47 While he was still speaking a crowd came up, and the man who was called Judas, one of the Twelve, was leading them. He approached Jesus to kiss him, 48 but Jesus asked him, “Judas, are you betraying the Son of Man with a kiss?” 49 When Jesus’ followers saw what was going to happen, they said, “Lord, should we strike with our swords?” 50 And one of them struck the servant of the high priest, cutting off his right ear. 51 But Jesus answered, “No more of this!” And he touched the man’s ear and healed him. 52 Then Jesus said to the chief priests, the officers of the temple guard, and the elders, who had come for him, “Am I leading a rebellion, that you have come with swords and clubs? 53 Every day I was with you in the temple courts, and you did not lay a hand on me. But this is your hour—when darkness reigns.”
Even though I know where this is
leading, it still saddens me every time I read this section of passage.
How could a friend betray Jesus in this manner… Journey with Him for
many years, minister, share life experiences & then betray Him for money.
Then we see the other disciples fight for Jesus by cutting off the ear of one of the mob. The two extremes of being a disciple…
I want my life to count for something positive, to be known for getting on with the things that God has planned for me. I know to achieve this, I need to make good & wise choices, I can’t just sit back and wait for God to make my next move. We know that Judas made his own choice in his part of Jesus arrest. We also know that it was part of a bigger plan God had for mankind.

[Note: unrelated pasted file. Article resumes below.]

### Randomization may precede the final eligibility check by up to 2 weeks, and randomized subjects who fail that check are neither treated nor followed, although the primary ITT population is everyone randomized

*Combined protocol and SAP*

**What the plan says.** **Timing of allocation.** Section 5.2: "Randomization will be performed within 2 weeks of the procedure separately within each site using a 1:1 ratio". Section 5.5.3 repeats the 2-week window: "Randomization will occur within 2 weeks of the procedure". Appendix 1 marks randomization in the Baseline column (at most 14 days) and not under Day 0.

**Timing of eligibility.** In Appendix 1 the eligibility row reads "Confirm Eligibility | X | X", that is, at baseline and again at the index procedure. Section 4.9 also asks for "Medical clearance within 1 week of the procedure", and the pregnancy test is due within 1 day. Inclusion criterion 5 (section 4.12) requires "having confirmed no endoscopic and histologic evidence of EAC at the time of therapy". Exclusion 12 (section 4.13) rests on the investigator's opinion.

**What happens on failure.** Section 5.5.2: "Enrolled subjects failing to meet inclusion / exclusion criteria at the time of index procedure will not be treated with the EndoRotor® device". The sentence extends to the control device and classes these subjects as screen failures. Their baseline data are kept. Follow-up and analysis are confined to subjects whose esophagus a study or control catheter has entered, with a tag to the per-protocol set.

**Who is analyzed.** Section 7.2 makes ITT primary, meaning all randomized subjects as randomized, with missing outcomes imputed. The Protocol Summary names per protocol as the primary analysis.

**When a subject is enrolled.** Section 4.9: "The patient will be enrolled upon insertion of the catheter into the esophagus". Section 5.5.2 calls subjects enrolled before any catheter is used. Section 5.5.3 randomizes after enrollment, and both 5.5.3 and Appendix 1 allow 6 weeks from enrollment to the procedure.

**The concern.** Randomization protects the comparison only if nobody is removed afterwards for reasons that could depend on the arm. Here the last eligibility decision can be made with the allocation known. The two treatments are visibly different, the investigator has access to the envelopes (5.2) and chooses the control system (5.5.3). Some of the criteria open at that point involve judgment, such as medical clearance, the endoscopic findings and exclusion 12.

One of God’s promises to us is that He will work all things together for the good of those who love Him, and are called according to His purpose for them.
I thank you God for your perfect plan!
Written by Mandy Miller
39 Jesus went out as usual to the Mount of Olives, and his disciples followed him. 40 On reaching the place, he said to them, “Pray that you will not fall into temptation.” 41 He withdrew about a stone’s throw beyond them, knelt down and prayed, 42 “Father, if you are willing, take this cup from me; yet not my will, but yours be done.” 43 An angel from heaven appeared to him and strengthened him. 44 And being in anguish, he prayed more earnestly, and his sweat was like drops of blood falling to the ground. 45 When he rose from prayer and went back to the disciples, he found them asleep, exhausted from sorrow. 46 “Why are you sleeping?” he asked them. “Get up and pray so that you will not fall into temptation.”
In this time of extreme anguish, when Jesus knew what he would suffer in order to be obedient to His Father, He still chose to do it. As humans we focus on the physical pain He suffered, but I believe that for Jesus separation from His Father would be the most extreme suffering for Him. We cannot fully comprehend what that is like. His love for us is so self-sacrificial. We need to ponder that anew and never take it for granted. Then we will not lose “our first love” for him.
Secondly, in the midst of all that was happening to him Jesus was urging the disciples to pray that they would not fall into temptation. Despite the suffering He was facing He was still teaching and looking after his followers first.
Jesus thank you, thank you, thank you. Help me to make choices of obedience, not convenience.
Written by Megan Cornell
35 Then Jesus asked them, “When I sent you without purse, bag or sandals, did you lack anything?” “Nothing,” they answered. 36 He said to them, “But now if you have a purse, take it, and also a bag; and if you don’t have a sword, sell your cloak and buy one. 37 It is written: ‘And he was numbered with the transgressors’; and I tell you that this must be fulfilled in me. Yes, what is written about me is reaching its fulfillment.” 38 The disciples said, “See, Lord, here are two swords.” “That’s enough!” he replied.
Be prepared. It’s about to get tough.